Despite the significant activity shown using bendamustine, the era of single-agent treatment in indolent lymphoproliferative disorders is essentially over. Several combinations incorporating bendamustine have been evaluated. Results of the combination bendamustine plus mitoxantrone (BM) have been reported to be effective in CLL even after fludarabine treatment.[4,5]

Bendamustine has been successfully combined with rituximab (BR) in pretreated and previously untreated indolent lymphoid malignancies. A study from Germany accrued 63 patients with relapsed or refractory low-grade NHL for treatment with BR. The responses to BR observed in this trial were an ORR of 90% with 60% having CR. In the group of relapsed mantle cell lymphoma (MCL), the ORR and CR obtained were 75 and 50%, respectively. The duration of response was relatively long with a median PFS of 24 months. In patients with MCL, the median PFS was 18 months.[6] A confirmatory trial, using the identical treatment regimen, enrolled 69 patients with relapsed or refractory low-grade NHL and 66 patients were treated with BR.[7]

More recently, in a randomized, multicenter, Phase III study after a median follow-up of 45 months, BR was found to be significantly more effective than rituximab plus CHOP in prolonging PFS in patients previously untreated with indolent and MCL (69.5 vs 31.2 months).[8] Finally, BR was better tolerated.

The same group who developed the combination BM demonstrated the efficacy of BM with the addition of rituximab in relapsed/refractory CLL and NHL. They observed a high response rate, even obtaining a number of long-lasting remissions.[9] Grade 3 and 4 hematological toxicity was not mild but manageable, then they administered this combination in the elderly population with B-cell lymphoid malignancies.[10]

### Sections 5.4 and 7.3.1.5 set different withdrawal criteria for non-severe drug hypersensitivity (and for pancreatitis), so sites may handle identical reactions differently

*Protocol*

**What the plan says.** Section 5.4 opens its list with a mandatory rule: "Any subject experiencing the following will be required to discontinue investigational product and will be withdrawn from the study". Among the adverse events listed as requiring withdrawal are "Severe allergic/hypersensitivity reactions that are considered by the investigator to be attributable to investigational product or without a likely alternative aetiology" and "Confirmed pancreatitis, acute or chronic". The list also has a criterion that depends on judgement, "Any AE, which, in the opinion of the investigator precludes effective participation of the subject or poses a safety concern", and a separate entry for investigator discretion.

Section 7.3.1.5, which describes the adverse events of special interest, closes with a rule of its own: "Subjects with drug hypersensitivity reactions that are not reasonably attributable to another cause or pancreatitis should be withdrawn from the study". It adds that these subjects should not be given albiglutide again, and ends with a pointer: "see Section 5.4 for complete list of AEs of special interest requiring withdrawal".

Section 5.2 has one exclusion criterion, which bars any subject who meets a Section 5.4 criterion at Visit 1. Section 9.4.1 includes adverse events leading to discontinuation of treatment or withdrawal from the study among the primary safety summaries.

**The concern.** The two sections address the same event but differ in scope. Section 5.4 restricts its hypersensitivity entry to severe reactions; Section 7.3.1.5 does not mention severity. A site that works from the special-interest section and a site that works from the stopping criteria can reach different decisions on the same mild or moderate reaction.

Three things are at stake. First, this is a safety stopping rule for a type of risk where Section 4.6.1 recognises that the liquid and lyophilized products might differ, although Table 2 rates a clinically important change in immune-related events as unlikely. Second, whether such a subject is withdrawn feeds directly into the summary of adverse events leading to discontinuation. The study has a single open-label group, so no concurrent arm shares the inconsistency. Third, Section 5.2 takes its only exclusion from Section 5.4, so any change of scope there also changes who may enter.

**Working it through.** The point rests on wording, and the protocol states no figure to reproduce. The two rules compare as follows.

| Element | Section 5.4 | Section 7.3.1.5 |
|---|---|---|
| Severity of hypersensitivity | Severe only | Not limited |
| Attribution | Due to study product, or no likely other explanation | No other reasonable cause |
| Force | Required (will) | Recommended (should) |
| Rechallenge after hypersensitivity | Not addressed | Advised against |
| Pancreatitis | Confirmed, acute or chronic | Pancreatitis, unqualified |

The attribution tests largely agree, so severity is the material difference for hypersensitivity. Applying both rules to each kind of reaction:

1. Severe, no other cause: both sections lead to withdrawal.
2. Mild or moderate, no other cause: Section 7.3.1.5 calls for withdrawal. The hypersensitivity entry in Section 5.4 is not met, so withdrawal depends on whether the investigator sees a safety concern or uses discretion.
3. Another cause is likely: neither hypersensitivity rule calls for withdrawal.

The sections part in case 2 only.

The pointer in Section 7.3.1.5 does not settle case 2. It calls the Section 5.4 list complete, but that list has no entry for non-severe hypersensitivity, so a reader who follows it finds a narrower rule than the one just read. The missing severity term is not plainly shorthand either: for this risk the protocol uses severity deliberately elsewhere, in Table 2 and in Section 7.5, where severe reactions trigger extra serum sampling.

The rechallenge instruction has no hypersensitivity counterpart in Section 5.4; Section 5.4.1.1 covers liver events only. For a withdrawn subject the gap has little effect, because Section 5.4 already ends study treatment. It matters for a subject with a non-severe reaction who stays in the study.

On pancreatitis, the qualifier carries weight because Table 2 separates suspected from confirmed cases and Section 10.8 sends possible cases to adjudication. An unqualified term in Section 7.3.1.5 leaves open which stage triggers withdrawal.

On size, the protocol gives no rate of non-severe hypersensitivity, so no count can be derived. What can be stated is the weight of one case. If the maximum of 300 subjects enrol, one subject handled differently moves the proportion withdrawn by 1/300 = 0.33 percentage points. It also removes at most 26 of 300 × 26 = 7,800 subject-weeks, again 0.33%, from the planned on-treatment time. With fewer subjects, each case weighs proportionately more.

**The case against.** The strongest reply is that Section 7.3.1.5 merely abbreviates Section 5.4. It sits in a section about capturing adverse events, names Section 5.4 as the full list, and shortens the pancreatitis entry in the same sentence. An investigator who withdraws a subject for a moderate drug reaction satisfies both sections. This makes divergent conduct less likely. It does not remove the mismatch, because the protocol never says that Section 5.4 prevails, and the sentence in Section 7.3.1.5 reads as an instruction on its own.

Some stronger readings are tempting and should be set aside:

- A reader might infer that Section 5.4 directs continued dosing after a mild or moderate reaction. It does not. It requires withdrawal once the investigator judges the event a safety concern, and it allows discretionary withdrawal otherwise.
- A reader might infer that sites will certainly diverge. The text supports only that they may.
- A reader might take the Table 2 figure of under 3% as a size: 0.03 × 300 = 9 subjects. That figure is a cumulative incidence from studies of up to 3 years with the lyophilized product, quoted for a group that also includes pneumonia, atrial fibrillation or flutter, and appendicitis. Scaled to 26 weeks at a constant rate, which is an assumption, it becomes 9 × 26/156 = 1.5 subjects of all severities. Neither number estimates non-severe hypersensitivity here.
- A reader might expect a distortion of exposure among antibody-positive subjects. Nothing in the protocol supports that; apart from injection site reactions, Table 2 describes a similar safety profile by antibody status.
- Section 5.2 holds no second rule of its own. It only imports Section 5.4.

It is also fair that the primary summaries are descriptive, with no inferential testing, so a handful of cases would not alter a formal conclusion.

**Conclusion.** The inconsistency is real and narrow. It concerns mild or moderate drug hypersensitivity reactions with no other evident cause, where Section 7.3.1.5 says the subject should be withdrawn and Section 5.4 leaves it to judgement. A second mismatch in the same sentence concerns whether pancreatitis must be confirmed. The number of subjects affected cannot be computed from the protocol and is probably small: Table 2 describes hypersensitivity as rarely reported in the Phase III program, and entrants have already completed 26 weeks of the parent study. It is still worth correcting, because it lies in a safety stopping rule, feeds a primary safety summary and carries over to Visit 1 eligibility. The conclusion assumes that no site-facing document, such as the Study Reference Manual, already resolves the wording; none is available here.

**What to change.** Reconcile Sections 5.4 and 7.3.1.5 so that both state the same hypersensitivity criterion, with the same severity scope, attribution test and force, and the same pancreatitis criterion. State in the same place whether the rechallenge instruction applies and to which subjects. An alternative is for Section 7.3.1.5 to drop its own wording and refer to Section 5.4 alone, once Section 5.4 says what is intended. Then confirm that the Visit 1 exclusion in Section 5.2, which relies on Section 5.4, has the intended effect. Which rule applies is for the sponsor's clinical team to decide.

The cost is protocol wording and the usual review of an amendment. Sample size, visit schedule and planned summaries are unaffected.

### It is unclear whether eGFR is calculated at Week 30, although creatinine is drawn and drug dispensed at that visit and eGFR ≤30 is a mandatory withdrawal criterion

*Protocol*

Bortezomib has demonstrated excellent single-agent activity in patients with relapsed/refractory MCL.[11,12] These data provide a solid rationale for combining bendamustine with bortezomib for the treatment of indolent lymphomas. The majority of ongoing studies are looking at a triple combination of bendamustine, bortezomib and rituximab in the relapsed/refractory setting.[13]

Encouraged by the results with fludarabine, cyclophosphamide and rituximab, the German CLL Study Group (GCLLSG) initiated CLL2M, testing the safety and efficacy of bendamustine combined with rituximab in patients with relapsed and/or refractory CLL.[14]

Pretreatment characteristics of the 78 patients enrolled in this prospective, multicenter, nonrandomized Phase II study were unfavorable in a high percentage of them. In the intention-to-treat population analysis, the ORR was 59.0% with 9% for CR and 47.4% for nodular partial response or PR. After a median follow-up of 24 months, the median event-free survival was 14.7 months, while PFS was 15.2 months. Recently, the GCLLSG tested this combination in previously untreated CLL.[15] Results on the 117 patients enrolled showed an ORR of 88% with a CR rate of 23.1%. After a median observation time of 27 months, 90.5% of the patients were alive. The event-free survival was 33.9 months. Severe infections of grade 3 or 4 occurred in 7.7% of the patients. Regarding myelotoxicity, grade 3 or 4 neutropenia was observed in 19.7% of the cases while thrombocytopenia and anemia were documented in 22.2 and 19.7% of the patients, respectively. Comparative studies are needed, but at the moment there are no Phase III studies on patients relapsing after fludarabine and cyclophosphamide or fludarabine, cyclophosphamide and rituximab, while a randomized study for BR versus FCR as initial therapy in CLL is still ongoing.